Our mission at Your Element Yoga is to help clients discover and explore the benefits of practicing yoga and incorporate yoga into a plan for wellness and balanced living. Our expertly trained and supportive instructors, combined with a peaceful and welcoming studio, will help our clients to explore their individual needs a
Geared towards youthful athletes looking to stay in top form during the off-season, The FieldHouse offers guests a sprawling facility of courts, fields, and gymnasia for all types of sports. Indoor turf allows sluggers to hone their swings and quarterbacks to tighten their spirals, while gleaming hardwood courts echo with the shouts of basketball or volleyball players. Performance sessions focus on more abstract improvement, toning key muscle groups and fine-tuning players' sense of how many times they can give their opponents red cards before being ejected. Adults looking to stay in shape can take advantage of the center's group classes, burning off pounds in exercises inspired by the facility's sports training.
Nestled on a 34.5-acre tract of pastureland and wooded trails, North Gate Farm invites riders of all ages and abilities to improve their equitation on the backs of resident horses. The farm’s lesson program develops well-rounded horsemanship in each of its students, encompassing proper riding form in addition to effective grooming, tacking, and handling techniques. The farm conducts its lessons Monday–Saturday in either the outdoor riding arena or inside the 72'x170' riding arena, which offers protection from inclement weather and horse thieves who have learned how to hang-glide.
To help women achieve their fitness goals, the certified personal trainers at Get In Shape For Women focus on four areas: weight training, cardio training, nutrition, and accountability. In small group sessions, trainers modify exercises to suit up to four ladies' fitness levels, beginning by calibrating strength-training sessions—such as free weights, lunges, and squats—to each client's abilities while still ensuring they are challenging themselves. Then comes high-intensity cardio interval-training sessions in which trainers encourage exercisers to achieve optimal results on the treadmill or elliptical.
The trainers supplement the group workouts with nutritional planning centered around the concept of eating six small, balanced meals six days a week. They set aside the seventh day as a "free day" for a bit of indulgence, be it eating a favorite sweet or lusting openly after bacon. To hold their women accountable, trainers talk nutrition on the floor during scheduled appointments, and the ladies' progress toward reaching their goals is measured by trainers each week.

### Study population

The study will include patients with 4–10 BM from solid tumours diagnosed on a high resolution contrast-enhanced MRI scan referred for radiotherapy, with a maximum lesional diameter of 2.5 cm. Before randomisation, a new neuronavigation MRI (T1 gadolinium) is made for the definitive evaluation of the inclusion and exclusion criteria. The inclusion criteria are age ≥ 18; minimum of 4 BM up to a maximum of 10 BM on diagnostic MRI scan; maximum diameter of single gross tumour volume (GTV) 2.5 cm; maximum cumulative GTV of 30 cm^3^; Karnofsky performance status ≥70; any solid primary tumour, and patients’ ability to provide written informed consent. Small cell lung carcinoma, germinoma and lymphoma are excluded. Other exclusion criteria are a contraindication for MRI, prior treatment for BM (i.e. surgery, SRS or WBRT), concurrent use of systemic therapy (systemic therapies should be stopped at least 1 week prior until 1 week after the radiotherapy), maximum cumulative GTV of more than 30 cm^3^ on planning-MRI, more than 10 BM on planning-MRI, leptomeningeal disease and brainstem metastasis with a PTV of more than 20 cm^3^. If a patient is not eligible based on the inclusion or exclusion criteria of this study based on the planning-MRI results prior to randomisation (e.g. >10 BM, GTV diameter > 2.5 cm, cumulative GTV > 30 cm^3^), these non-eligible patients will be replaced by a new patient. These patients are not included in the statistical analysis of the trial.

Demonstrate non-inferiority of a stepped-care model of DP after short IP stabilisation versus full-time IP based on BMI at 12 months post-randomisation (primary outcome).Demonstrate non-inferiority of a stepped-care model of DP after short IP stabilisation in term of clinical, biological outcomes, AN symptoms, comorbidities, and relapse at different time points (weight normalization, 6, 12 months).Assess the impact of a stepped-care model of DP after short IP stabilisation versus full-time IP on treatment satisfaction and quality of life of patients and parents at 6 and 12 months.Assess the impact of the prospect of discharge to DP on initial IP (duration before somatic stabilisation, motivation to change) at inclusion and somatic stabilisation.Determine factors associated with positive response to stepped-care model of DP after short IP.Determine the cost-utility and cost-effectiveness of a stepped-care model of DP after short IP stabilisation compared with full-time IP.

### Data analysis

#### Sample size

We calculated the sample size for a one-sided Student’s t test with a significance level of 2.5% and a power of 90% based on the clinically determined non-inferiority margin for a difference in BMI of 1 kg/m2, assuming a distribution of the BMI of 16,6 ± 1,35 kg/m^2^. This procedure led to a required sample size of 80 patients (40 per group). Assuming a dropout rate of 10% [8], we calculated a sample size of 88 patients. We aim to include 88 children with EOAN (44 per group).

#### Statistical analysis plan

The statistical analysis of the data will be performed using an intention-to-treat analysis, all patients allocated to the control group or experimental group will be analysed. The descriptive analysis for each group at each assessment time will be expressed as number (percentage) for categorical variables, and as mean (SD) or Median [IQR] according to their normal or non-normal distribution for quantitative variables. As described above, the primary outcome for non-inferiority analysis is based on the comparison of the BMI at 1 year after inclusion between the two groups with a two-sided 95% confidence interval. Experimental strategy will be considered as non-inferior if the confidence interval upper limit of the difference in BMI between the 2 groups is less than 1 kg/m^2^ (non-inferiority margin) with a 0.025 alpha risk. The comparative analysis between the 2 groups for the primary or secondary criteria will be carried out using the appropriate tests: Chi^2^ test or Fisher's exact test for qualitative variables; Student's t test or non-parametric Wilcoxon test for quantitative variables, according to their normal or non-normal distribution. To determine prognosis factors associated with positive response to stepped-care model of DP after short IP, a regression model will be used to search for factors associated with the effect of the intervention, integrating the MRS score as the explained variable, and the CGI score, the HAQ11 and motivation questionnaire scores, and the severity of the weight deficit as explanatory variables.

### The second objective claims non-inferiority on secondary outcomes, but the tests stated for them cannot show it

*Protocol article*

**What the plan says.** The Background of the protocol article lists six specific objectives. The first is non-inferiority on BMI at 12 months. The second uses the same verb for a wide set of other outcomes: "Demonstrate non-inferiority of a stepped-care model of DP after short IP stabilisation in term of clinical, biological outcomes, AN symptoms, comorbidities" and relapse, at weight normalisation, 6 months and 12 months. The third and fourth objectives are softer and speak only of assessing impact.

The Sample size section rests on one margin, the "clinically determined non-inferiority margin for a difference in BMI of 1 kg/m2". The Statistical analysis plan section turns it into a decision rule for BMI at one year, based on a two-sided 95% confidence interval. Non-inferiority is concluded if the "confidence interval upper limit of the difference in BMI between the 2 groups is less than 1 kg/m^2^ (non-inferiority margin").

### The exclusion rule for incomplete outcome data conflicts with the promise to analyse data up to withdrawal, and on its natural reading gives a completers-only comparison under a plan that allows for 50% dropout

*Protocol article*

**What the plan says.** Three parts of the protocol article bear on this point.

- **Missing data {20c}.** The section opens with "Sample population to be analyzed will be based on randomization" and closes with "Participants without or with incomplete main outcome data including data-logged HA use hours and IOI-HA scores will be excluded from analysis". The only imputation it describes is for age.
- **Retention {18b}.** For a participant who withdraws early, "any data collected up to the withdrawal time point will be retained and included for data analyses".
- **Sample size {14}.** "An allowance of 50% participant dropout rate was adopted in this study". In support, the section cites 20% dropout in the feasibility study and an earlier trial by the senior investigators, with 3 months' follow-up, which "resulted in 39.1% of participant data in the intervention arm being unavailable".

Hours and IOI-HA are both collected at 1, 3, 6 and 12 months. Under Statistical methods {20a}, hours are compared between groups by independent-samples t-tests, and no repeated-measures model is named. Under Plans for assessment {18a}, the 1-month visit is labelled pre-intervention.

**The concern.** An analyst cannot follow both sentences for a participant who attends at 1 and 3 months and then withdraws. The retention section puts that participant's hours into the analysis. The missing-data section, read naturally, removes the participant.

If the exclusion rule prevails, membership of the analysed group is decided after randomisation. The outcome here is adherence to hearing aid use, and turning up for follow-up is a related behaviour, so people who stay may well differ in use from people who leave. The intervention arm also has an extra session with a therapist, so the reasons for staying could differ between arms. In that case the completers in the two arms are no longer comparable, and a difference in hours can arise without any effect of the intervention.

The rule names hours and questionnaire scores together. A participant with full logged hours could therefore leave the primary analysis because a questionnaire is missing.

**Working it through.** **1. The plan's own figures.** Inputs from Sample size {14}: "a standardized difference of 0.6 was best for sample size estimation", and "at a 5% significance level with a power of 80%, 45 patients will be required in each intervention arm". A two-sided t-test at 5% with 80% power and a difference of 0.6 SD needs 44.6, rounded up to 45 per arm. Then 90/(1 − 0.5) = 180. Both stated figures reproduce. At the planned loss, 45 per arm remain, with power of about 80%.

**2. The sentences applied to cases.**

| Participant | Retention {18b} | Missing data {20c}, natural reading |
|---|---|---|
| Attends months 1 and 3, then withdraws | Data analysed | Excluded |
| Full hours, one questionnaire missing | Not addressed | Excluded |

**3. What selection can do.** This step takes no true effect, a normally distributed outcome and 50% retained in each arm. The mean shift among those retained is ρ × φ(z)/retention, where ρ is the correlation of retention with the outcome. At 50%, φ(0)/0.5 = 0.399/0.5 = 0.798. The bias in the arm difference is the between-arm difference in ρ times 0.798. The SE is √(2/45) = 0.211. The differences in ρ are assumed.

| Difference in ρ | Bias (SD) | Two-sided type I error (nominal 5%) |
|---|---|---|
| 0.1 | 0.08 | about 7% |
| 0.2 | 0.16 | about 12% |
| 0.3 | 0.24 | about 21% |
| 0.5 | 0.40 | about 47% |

Koko FitClub’s automated personal-training system rockets both men and women toward fitness goals with 30-minute custom workouts that incorporate cardio and strength training. An initial consultation determines fitness levels and baseline measurements, which Koko’s computerized equipment uses to design a tailored workout plan that precisely measures the weight, pace, and rest time appropriate for each exerciser.
The Koko machines guide exercisers through each workout and adapt as the user’s fitness needs change in order to constantly challenge the body. Designed by professional trainers, workouts maximize the body’s lean-muscle mass, which can boost metabolism and help fight off disease by challenging viruses to kickboxing matches. Exercisers can track their shrinking waistlines and swelling muscles online by analyzing workout scores and comparing individual fitness levels to the Koko FitClub community.
Sandy Burr Country Club is a golf course in good company. It's among the nation's ever-dwindling stock of courses designed by Donald Ross, master architect of such notable courses as Pinehurst No. 2 and Inverness Club. The legendary designer unveiled the 18-holer in 1922, at the outset of the decade that would soon become known as the "Golden Era" of golf course design—due to the proliferation of course construction, not because stockbrokers refused to play with anything but golden clubs. Adding to the historical pedigree, professionals Walter Hagen and Gene Sarazen played the course in the 20s and 30s, even participating in the 1935 Massachusetts Open. Golfers today walk in their large footprints as they take on the 6,550-yard course and its three water hazards, before retiring to the English Tudor-style clubhouse—a charming piece of history in its own right.